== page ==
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Batten Down the Hatches: Busy Flu Season Expected for Hospitals

October 12th, 2016

NASHVILLE – Hospitals might want to prepare for a busier than usual flu season this year.

One reason, according to the CDC, is about half the H3N2 flu viruses analyzed so far this influenza season are drift variants – viruses with antigenic or genetic changes that make them different from the viruses for which the season’s vaccine offers maximum protection.

Another is that, so far this year, the most common seasonal influenza is H3N2 viruses, which generally cause more severe flu illnesses, hospitalizations, and deaths than some other strains.

H3N2 viruses predominated during the 2012-13, 2007-08, and 2003-04 seasons, the three “moderately severe” seasons with the highest mortality levels in the past decade, according to the CDC.

“It’s too early to say for sure that this will be a severe flu season, but Americans should be prepared,” said CDC director Tom Frieden, MD, MPH. “We can save lives with a three-pronged effort to fight the flu: vaccination, prompt treatment for people at high risk of complications, and preventive health measures, such as staying home when you’re sick, to reduce flu spread.”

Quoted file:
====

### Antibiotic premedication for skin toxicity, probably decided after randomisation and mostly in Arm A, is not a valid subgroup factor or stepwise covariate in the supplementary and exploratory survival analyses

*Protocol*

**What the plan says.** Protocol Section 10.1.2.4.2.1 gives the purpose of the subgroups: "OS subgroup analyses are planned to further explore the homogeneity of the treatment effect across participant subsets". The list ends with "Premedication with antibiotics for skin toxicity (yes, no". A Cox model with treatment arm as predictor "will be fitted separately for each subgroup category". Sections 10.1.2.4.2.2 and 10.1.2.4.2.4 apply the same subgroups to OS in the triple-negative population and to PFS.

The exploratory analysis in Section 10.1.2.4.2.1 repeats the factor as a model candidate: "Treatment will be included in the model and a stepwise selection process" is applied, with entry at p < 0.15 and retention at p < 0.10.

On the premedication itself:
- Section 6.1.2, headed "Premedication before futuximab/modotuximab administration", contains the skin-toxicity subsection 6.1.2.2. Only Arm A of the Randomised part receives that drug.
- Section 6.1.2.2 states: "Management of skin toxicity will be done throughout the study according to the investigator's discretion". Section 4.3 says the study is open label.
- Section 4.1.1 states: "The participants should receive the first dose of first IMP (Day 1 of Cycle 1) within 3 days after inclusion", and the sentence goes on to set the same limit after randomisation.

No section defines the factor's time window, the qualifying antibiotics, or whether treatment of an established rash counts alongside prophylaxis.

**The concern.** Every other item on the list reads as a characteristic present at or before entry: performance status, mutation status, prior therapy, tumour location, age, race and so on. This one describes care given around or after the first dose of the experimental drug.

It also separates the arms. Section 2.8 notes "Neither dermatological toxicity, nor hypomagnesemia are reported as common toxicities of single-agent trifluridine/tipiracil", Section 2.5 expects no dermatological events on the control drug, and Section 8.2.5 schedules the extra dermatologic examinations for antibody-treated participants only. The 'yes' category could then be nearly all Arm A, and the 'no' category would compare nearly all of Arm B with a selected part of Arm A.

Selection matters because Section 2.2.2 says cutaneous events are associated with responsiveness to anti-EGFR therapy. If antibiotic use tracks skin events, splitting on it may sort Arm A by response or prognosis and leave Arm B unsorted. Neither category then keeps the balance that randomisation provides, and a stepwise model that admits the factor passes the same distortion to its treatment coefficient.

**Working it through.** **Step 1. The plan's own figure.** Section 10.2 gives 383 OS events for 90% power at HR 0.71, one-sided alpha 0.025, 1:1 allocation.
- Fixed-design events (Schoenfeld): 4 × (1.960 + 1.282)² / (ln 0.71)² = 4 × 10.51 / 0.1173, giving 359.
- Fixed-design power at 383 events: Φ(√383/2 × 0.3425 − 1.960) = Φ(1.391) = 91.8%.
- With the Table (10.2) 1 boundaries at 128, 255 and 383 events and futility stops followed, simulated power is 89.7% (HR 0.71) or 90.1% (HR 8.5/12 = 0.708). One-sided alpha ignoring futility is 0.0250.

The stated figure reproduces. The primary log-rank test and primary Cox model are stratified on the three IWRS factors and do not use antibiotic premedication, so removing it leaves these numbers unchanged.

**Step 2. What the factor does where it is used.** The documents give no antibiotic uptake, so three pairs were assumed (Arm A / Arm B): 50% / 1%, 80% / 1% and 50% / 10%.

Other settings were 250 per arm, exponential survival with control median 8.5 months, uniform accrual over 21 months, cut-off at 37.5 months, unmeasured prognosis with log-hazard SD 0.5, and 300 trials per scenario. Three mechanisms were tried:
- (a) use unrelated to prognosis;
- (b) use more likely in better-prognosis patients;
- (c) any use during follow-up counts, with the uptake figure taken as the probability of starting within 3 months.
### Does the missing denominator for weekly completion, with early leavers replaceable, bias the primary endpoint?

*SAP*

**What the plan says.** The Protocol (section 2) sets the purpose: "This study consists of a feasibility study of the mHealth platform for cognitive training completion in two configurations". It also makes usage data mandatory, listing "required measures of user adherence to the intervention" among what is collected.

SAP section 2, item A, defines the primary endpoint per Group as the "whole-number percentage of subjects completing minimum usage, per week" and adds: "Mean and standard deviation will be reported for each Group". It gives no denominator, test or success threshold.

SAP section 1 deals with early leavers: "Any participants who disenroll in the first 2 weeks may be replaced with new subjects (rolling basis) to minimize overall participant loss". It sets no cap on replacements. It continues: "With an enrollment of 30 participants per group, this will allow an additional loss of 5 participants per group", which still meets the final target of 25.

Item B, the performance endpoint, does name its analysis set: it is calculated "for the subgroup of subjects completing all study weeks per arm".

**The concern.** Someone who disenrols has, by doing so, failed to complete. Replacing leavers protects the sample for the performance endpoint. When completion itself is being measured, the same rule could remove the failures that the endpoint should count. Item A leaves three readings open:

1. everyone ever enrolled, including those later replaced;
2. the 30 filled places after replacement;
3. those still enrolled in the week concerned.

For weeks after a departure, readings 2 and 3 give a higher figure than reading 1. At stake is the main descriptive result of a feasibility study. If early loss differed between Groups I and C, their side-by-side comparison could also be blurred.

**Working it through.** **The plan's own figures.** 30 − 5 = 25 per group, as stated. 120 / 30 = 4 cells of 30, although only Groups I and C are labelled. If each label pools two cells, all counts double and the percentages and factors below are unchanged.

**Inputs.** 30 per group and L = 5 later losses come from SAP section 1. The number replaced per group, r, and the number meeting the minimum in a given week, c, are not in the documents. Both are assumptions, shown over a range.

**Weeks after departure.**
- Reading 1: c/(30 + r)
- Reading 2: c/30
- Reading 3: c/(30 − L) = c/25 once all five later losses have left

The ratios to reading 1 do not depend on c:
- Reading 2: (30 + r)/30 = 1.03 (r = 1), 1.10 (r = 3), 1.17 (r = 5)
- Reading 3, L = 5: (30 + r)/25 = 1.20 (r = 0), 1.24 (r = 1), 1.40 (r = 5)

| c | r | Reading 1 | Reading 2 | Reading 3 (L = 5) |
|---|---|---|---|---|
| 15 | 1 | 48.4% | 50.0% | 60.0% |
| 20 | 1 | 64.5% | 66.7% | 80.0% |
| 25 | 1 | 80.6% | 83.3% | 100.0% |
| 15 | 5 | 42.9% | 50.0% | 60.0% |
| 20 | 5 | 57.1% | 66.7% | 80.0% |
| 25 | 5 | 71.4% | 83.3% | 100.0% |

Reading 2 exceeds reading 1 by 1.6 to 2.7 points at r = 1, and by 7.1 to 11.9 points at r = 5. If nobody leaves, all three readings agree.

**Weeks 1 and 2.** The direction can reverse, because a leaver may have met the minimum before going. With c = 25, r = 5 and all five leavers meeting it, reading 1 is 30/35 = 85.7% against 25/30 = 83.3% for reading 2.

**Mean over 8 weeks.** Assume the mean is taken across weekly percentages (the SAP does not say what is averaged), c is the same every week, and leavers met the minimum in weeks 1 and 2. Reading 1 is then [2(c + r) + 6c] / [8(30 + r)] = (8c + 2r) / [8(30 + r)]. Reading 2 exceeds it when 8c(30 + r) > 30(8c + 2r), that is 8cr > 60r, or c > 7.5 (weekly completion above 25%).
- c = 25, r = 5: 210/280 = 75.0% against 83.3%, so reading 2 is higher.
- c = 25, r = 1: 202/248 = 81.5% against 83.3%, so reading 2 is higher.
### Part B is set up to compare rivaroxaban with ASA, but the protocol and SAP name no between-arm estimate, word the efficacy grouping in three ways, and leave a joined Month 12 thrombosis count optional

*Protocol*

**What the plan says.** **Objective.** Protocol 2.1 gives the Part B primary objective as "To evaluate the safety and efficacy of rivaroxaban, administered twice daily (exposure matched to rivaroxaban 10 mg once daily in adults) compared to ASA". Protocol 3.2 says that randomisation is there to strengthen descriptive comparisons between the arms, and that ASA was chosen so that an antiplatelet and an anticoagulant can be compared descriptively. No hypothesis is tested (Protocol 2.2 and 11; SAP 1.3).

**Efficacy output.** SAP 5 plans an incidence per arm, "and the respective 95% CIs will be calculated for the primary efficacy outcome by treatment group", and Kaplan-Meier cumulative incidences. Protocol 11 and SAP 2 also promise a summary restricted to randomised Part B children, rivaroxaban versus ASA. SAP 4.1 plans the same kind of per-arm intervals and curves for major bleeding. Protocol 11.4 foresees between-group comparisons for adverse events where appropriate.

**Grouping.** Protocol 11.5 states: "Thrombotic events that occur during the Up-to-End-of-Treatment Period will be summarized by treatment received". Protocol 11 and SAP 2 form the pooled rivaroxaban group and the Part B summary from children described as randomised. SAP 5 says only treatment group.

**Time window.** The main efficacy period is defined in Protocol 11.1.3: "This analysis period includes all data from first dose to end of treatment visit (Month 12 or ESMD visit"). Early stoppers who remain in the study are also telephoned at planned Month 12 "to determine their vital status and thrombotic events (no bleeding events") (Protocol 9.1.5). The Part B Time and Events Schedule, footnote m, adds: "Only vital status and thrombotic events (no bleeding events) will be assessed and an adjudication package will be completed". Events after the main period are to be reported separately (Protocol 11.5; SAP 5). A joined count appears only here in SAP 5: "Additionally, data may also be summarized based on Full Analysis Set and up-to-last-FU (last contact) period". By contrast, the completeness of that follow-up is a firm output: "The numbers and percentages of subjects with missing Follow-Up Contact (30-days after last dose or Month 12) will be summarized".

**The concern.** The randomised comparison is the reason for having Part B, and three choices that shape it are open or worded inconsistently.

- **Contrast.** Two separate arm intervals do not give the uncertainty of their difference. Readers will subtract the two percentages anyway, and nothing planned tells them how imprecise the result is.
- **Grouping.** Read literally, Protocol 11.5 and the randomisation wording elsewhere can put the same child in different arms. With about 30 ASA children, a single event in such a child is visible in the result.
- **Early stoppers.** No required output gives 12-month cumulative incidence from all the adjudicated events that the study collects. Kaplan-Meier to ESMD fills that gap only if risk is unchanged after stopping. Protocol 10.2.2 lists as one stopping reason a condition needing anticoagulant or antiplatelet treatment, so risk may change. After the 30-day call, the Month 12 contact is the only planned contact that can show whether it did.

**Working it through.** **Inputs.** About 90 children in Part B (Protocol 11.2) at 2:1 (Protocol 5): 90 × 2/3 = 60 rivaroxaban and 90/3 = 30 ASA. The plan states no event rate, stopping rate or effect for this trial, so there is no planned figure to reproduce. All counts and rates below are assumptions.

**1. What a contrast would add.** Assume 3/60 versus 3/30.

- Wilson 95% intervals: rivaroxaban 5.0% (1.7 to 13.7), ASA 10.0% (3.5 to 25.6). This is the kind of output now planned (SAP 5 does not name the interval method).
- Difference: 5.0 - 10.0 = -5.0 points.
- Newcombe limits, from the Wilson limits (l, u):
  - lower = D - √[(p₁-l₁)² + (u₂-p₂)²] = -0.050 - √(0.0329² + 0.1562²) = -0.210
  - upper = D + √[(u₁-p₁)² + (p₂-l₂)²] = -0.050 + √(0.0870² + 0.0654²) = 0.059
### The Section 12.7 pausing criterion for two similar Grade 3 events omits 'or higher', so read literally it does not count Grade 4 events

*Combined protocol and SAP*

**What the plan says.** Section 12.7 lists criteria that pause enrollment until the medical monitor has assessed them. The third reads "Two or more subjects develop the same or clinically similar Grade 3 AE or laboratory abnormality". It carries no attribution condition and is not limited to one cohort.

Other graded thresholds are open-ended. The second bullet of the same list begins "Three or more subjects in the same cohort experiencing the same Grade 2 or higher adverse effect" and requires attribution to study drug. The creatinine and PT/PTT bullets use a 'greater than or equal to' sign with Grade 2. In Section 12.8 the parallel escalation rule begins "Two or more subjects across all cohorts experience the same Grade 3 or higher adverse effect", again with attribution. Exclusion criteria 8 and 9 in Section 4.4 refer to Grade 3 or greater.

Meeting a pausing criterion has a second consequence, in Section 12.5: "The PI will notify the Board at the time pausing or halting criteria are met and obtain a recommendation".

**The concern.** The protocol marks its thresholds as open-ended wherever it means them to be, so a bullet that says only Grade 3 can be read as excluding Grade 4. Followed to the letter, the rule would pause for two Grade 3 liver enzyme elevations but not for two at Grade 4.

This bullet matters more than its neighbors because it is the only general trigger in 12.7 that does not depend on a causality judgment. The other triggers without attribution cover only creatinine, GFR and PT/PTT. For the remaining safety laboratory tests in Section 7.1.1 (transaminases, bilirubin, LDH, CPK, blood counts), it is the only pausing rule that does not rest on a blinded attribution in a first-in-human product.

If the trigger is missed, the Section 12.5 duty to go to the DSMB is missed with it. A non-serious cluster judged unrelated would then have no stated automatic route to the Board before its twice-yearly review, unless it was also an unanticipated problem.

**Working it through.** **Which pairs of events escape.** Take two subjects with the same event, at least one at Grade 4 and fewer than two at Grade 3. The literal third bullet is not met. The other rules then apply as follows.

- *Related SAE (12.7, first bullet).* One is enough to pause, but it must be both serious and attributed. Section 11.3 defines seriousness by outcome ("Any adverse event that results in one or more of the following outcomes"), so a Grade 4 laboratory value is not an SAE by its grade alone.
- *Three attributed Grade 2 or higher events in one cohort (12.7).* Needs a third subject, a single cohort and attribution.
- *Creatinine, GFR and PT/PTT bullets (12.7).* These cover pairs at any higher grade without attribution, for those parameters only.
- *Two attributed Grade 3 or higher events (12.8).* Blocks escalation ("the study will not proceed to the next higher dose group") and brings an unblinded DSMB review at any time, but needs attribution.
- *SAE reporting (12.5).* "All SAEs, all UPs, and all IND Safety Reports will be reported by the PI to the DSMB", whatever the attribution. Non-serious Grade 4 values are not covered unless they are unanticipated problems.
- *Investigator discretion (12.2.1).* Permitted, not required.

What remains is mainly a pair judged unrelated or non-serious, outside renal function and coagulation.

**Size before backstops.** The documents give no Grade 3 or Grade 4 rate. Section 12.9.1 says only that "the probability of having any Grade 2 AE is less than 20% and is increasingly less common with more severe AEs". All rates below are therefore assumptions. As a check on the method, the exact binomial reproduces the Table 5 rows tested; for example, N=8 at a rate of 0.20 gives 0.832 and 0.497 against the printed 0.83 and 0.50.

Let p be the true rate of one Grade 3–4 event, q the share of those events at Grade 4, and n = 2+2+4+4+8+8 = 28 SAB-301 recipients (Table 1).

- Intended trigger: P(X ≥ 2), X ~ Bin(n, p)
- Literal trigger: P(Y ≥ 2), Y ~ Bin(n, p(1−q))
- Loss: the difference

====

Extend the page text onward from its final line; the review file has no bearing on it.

A recent study found that hospital encounters, including ED visits and admissions, increased for young children when H3N2 circulated.

“Influenza-related encounters were greater when influenza A(H3N2) circulated than during other years with median rates of 8.2 vs 3.2 hospitalizations and 307 vs 143 ED visits per 10 000 children, respectively,” according to the report published recently in the journal Pediatrics.

For the study, Vanderbilt University researchers examined the annual incidence of influenza-related health care encounters and vaccine uptake among children 6- to 59-months-old from 2000-01 through 2010-11 in Davidson County, TN.

They found that the proportion of fully vaccinated children increased from 6% in 2000-01 to 38% in 2010-11. During that period, influenza-related hospitalizations ranged from 1.9 to 16.0 per 10 000 children – a median of 4.5 – per year. Influenza-related ED visits, meanwhile, ranged from 89 to 620 per 10 000 children, median 143, per year.

“Significant decreases in hospitalizations and increases in ED visits over time were not clearly related to vaccination trends,” the authors write, although they noted the increase when H3N2 circulated.

Public health officials emphasized that even if the vaccine isn’t an exact match, it still is better than doing without. During the 2007-08 flu season, for example, the predominant H3N2 virus was a drift variant yet the vaccine had an overall efficacy of 37% and 42% against those types of viruses.

Depending on the formulation, flu vaccines protect against three or four different flu viruses. Even during a season when the vaccine is only partially protective against one flu virus, it can protect against the others, public health officials said.